The Rachel Maddow Show | November 16, 2012
>>> i was a combat correspondent for the marine core. a canon in one hand and a rifle in the other. and a story teller 's worst nightmare is becoming the story. so there i was, one fateful day in may. an explosive device tore through a 26-ton vehicle filled with marines, ammunition, throwing us ten feet into the air. six men to my right, some fathers, all sons, gave their lives. how i didn't make seven god only knows. and i believed that it is for this purpose so that i may share with you the things that i have witnessed so that you will know the things that you demand of us and we gladly provide. i get to share these stories with you. things that all of us should know. i'm blessed. there are things in my life now, blessings i can count that may have never existed. i can connect with fellow warriors in ways that others can't because i understand what it means to transition home, how difficult it can be. but in all respects, my transition has been easy. because you see my scars. i wear my uniform everywhere i go. but there are those among us in our community, in our families who have scars that are never seen. and i hurt for them. as you should. it's not easy. that's the burden we carry for our country. i didn't do -- i almost swore, i was close. i didn't do a darn a darn thing. you see, the marine corps is a department of the navy , so i can cuss like a sailor. but i'm a marine, i'm better than that. [ applause ] i didn't do a darn thing in the military alone. not once did i stand by myself. i can't see a greater national travesty. is it any worse, ask yourself, any worse to leave a wounded man in battle than to have him return home and struggle alone?
>> retired marine corporal aaron mankin, speaking for a dinner this weekend for afghan veterans of america. as we're trying to figure out how to do right by the veterans who have been fighting drawn out wars for 11 years, barely noticed in washington was the confirmation for the general who would take over the war that is still raging in afghanistan . even less noticed this week was the start of negotiations in kabul for how long we're staying after we end the war in 2014 . those negotiations started yesterday. yesterday, nancy pelosi told me she's staying on as the top democrat in congress and would like to see the end of 2014 timeline for afghanistan moved up. she said that she would like to see us draw down faster. ever watch chris matthews ' weekend show? on sundays, he does "the chris matthews show " on nbc. and on that show he asks his guests for a prediction for the week ahead. and here, courtesy of chris and his producers, is a reason you should watch this weekend's show on nbc.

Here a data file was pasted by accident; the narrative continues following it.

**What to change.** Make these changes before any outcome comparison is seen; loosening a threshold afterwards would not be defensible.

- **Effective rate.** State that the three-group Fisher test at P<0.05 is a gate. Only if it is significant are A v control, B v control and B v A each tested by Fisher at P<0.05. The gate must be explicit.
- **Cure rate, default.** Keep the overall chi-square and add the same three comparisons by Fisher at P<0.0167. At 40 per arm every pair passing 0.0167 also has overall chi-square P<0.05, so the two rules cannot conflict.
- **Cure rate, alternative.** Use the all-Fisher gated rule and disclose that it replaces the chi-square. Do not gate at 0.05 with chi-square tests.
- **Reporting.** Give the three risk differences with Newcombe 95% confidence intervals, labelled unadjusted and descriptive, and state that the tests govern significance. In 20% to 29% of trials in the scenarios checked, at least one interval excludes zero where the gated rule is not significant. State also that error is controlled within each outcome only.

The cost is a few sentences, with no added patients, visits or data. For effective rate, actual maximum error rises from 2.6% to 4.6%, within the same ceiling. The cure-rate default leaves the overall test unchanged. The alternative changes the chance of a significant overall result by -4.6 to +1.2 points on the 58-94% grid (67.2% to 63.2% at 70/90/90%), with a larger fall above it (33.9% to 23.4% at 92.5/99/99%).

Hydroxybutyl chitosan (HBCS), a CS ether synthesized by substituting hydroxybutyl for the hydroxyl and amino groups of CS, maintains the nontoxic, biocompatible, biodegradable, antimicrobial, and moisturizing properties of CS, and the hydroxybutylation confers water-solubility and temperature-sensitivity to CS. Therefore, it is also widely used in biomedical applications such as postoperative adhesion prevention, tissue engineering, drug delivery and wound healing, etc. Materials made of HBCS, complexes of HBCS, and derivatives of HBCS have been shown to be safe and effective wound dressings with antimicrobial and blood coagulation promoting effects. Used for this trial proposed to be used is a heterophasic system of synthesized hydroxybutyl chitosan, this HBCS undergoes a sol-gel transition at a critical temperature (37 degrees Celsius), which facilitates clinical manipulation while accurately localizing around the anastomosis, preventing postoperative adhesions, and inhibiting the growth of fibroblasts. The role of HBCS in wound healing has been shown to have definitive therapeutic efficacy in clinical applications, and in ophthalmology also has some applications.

>> welcome back. tell me something i didn't know.
>> i got a call this week from a republican congressman seeking to call attention to his efforts to move up the timeline for the removal of our troops from afghanistan . now, this may indicate that there's more bipartisan support for that line of thinking than most people may realize. we've had bipartisanship on issue by issue, even in recent times, but not on the broad, general thing. but what this tells me and what people think about, with this in mind, there may be things about which congress can reach some bipartisanship issue by issue as we go along.
>> i think a true concerted view is we can only do so much. how long can we stay in that country?
>> nobody can be bothered to care about the war we're still in is the beltway common wisdom. i think that's getting old and worp out. the main honoree for that dinner was supposed to be general davis petraeus. for obvious reasons, that did not happen. he resigned on friday because of his sex scandal . but if one 10th of his attention to his career carries over to the war he left could be enough. his sex scandal has affected the map who is now the commanding general in afghanistan . this week was the confirmation of the new general. this week, the main capitol hill proponent for staying in afghanistan forever humiliated himself in misplaced conspiratorial grandstanding and got called out for it on live television by a very confident president who just walloped the next guy from the republican party after he trounced senator john mccain who is having a bad time of it right now. this week, the president and the two sides on capitol hill sat down to talk about our fiscal future and finding some place where is the spending isn't necessary or isn't justified. at a time when we have 68,000 americans in afghanistan at the cost of $1 million per soldier per year for two more years? at least? everybody is saying it's impossible that the politics can change the course of the war there. but people just don't care. i think people care. i think democrats and republicans, even some in congress care. i think this is a door that will open if anyone pushes on it in washington. and now might be the